I am an Episcopalian and like many denominations we have special services on each day this week. About a decade ago, I was going through a dark crisis in my life and suffering deeply. The young intern at my church encouraged me to attend every service of Holy Week. I thought that sounded a little severe, but she suggested that the liturgy of Holy Week might speak to me in a deeper way if I was present at every service. I think she knew I was broken open enough to hear those words in a new way. She could not have been more right. (Disclaimer: Non-believers can bail on this post if this is too much Jesus for you. No hard feelings.) For the first time in my life, I saw my suffering in the suffering of Christ. I felt his wounds as my wounds and perhaps, most importantly, I experienced my resurrection in his. I felt whole again in a way I never had before.

Palm (weeds from our yard) Sunday, 2020. Let us Zoom.

Ever since then, I have attended Holy Week services, well, religiously. So, who knew we would have to give up church for Lent? The rector at my current church is young and cyber savvy and has done a remarkable job of creating online worship opportunities. Zoom is our sanctuary and it has been lovely to see the sweet faces of my community of faith. That said, I’m a cradle Episcopalian and I still feel uneasy wearing flip flops and a T-shirt to church. And I really miss the passing of the peace. At my church, this part of the service goes on for what must feel like an eternity for all the introverts in the parish. But what I miss most is communion – the sharing of the consecrated bread and wine. Without a doubt, this passage from The Book of Common Prayer is why I am an Episcopalian:

“We who are many are one body, because we all share on bread, one cup.”

Even as a child, I think my little bleeding liberal heart loved the idea that a pauper and a prince would drink from the same cup. I worry that COVID-19 might change this sacrament and that makes my heart ache.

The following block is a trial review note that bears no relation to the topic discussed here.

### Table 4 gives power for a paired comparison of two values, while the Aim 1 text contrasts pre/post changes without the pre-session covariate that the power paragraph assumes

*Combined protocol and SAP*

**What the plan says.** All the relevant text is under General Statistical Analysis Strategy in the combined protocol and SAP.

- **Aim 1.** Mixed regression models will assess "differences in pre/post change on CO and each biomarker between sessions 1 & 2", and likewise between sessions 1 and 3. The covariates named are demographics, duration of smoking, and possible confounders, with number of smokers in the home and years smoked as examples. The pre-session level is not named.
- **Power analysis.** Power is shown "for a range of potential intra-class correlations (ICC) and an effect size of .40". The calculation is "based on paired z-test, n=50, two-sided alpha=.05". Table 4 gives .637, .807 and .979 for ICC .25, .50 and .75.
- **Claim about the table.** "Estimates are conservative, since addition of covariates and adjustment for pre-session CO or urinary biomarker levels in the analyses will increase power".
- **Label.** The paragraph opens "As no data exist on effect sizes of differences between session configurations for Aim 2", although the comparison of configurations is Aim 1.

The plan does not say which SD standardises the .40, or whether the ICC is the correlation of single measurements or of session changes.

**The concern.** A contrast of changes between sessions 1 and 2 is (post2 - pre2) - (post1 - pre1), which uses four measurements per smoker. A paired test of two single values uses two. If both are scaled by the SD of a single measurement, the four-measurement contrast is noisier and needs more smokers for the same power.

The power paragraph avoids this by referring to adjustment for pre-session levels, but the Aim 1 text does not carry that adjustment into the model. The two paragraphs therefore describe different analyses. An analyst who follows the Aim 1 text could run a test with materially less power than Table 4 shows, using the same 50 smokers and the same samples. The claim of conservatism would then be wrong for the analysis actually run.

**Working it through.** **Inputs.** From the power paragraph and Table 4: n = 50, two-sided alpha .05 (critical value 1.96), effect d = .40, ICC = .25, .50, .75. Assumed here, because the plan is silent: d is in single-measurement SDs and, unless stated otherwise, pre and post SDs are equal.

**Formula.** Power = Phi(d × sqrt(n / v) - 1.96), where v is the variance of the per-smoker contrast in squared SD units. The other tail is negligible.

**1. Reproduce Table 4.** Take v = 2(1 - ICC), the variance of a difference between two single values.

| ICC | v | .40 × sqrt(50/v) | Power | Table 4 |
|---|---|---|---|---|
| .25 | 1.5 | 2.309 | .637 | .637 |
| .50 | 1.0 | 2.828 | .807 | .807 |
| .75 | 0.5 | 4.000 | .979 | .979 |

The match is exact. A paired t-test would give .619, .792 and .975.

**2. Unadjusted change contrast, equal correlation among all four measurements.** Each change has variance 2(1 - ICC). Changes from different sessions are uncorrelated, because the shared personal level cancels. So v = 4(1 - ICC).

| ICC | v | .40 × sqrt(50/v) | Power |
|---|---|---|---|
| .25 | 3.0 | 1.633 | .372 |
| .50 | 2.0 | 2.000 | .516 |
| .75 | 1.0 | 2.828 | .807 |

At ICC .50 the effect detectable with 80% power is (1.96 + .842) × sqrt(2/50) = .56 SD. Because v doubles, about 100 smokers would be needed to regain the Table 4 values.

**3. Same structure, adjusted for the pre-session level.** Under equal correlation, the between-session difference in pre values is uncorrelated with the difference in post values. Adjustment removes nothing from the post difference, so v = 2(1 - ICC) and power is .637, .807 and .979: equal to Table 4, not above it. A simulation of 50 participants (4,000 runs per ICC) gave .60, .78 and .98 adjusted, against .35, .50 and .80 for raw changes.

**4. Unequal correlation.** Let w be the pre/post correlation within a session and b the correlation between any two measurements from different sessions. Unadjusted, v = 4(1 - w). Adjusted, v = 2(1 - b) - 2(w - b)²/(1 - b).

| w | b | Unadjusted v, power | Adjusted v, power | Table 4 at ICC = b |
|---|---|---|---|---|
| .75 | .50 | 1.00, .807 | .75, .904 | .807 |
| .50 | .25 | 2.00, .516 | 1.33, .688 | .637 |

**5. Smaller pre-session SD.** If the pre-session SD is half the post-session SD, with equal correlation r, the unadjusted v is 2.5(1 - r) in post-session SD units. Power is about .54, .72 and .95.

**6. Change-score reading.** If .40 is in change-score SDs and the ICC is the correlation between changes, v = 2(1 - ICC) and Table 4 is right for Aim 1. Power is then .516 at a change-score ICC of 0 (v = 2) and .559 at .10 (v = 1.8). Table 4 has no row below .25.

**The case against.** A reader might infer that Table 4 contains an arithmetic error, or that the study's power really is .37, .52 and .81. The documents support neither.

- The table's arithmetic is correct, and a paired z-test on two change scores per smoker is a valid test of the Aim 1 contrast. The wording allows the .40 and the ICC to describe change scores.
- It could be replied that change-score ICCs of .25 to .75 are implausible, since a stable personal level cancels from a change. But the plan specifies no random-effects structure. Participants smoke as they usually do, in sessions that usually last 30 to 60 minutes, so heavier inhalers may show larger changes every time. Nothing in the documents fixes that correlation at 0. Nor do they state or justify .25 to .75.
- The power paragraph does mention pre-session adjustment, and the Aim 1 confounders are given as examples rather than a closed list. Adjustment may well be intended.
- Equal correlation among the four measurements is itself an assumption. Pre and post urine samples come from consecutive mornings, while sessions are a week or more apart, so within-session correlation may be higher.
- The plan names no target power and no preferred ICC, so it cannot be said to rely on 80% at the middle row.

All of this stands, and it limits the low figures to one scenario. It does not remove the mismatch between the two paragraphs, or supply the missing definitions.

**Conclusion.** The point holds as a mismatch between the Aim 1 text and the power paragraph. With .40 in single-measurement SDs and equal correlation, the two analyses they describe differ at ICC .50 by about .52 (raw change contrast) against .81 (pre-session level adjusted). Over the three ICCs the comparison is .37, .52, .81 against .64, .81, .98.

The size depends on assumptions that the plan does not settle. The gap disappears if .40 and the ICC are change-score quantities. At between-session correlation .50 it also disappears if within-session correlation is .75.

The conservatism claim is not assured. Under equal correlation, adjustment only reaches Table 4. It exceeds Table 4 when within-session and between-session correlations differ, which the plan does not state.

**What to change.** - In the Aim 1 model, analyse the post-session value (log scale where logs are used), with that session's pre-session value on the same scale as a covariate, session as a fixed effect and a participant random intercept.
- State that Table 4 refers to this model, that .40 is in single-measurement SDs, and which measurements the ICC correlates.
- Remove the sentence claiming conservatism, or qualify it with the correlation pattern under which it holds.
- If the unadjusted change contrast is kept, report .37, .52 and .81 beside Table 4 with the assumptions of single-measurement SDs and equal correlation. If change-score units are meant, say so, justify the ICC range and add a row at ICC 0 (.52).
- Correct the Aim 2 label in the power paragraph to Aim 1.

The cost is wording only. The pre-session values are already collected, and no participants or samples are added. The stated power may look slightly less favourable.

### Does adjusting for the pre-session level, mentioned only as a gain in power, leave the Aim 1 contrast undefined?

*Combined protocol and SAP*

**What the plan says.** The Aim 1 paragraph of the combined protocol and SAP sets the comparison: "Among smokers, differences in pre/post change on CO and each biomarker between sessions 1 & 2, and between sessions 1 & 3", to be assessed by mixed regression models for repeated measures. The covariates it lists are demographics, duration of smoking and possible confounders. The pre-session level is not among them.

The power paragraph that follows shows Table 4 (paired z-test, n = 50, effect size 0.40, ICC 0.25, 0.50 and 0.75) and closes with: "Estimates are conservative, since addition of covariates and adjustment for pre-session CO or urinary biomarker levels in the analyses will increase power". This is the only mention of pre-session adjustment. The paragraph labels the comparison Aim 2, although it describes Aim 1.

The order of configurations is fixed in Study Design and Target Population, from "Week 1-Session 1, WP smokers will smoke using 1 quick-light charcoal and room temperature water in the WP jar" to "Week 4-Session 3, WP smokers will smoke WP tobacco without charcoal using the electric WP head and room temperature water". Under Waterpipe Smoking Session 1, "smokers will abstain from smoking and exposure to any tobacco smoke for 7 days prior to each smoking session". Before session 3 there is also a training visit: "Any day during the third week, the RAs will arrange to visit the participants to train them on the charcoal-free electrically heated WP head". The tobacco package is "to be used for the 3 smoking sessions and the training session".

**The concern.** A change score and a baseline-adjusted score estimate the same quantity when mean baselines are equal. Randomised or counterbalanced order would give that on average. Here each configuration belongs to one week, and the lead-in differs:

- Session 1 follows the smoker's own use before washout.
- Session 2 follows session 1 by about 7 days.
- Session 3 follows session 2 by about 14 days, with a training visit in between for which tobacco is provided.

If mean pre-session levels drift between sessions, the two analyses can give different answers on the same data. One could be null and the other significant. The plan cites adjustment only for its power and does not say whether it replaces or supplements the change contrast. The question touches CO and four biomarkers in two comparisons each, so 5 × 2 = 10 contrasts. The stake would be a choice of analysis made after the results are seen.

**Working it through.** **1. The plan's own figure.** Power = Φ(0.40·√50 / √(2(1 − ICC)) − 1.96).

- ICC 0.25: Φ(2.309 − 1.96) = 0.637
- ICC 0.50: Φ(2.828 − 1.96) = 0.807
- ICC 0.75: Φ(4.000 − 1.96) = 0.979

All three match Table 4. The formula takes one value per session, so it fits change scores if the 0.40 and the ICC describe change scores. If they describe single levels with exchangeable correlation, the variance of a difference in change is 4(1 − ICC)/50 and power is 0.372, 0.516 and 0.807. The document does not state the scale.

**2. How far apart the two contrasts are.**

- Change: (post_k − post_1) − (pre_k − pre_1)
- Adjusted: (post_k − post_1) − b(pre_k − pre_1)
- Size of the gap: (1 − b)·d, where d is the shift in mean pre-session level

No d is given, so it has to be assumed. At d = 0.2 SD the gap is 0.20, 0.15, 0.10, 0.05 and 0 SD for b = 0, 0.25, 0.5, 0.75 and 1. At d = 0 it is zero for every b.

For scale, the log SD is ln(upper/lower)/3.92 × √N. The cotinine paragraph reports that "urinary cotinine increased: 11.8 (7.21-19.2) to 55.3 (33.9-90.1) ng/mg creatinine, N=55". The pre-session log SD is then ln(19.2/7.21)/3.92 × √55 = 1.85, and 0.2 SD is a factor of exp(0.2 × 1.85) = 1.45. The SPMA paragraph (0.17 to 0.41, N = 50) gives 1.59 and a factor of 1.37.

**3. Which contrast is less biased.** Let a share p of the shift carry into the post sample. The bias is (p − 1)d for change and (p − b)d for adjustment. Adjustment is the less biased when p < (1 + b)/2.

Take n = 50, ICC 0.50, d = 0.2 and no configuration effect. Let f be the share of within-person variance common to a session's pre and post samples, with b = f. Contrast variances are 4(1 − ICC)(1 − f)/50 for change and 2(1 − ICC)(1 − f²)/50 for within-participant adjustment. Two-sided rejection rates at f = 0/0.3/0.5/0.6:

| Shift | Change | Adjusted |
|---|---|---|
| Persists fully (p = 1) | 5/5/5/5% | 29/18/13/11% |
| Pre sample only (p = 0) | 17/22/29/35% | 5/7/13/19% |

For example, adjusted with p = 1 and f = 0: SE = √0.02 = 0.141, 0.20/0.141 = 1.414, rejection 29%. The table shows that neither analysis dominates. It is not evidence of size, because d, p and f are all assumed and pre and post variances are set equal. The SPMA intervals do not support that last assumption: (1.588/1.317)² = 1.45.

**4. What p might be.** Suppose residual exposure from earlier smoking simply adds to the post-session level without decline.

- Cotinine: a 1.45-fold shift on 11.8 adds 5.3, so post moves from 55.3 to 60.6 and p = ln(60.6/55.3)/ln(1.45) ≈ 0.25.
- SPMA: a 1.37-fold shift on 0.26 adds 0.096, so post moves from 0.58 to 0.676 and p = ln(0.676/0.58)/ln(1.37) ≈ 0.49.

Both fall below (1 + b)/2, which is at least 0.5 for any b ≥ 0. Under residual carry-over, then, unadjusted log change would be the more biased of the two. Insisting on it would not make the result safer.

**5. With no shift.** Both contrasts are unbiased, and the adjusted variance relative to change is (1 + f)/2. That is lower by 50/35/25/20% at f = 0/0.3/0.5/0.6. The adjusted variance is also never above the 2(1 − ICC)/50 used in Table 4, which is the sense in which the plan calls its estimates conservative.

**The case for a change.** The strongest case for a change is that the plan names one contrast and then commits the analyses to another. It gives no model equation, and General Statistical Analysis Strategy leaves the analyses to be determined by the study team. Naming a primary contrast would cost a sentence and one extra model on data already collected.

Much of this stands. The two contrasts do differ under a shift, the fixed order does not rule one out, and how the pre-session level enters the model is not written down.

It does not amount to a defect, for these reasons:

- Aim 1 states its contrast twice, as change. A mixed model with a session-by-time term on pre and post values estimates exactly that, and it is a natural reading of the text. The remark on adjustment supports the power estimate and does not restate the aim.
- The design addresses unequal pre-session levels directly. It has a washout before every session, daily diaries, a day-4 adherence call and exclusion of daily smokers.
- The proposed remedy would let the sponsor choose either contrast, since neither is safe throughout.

The truth is that a lot of things are never going to be quite the same again – and it’s okay to grieve that. Yes, we’re all in this together and the tsunami of gorgeous stories of people helping each other sustains us each day, but before this began, the fear of the other was a real one in our country. A global pandemic won’t help reduce that fear. Neither will government leadership that promotes xenophobia. Yes, the struggle is real and so is the anxiety.

Sidewalk inspiration.

As I stumble through the surreal wilderness of this Holy Week, I am most comforted by thoughts of a beautiful Seder my wife and I attended last year. We were in Washington, DC for the celebration of my most beloved mentor/friend/touchstone Phyllis’ 70th birthday. Her birthday was on Good Friday, which coincided with Passover. Phyllis’ cousin traditionally hosts a huge family Seder – tables and tables pushed together with attendees ranging from about 5 to 95. She graciously invited us as the fortunate chosen Gentiles.

Phyllis Freedman. My favorite Jew.

It had been a long time since I had been to a Seder, and I had never been to one so big or elaborate. As the evening began, we took turns reading the stories of the terrible plagues sent by God and inflicted upon Egypt in order to allow the Israelites to depart from slavery and their journey to freedom in Israel. I loved the symbolism and connection of the meal to the story – dipping hard-cooked eggs in salt water to remember the tears of the ancient Israelites and the sharp herbs representing the bitterness of slavery. It was deeply moving and well, I’m not going to lie – I am a big fan of Cousin Davida’s kugel.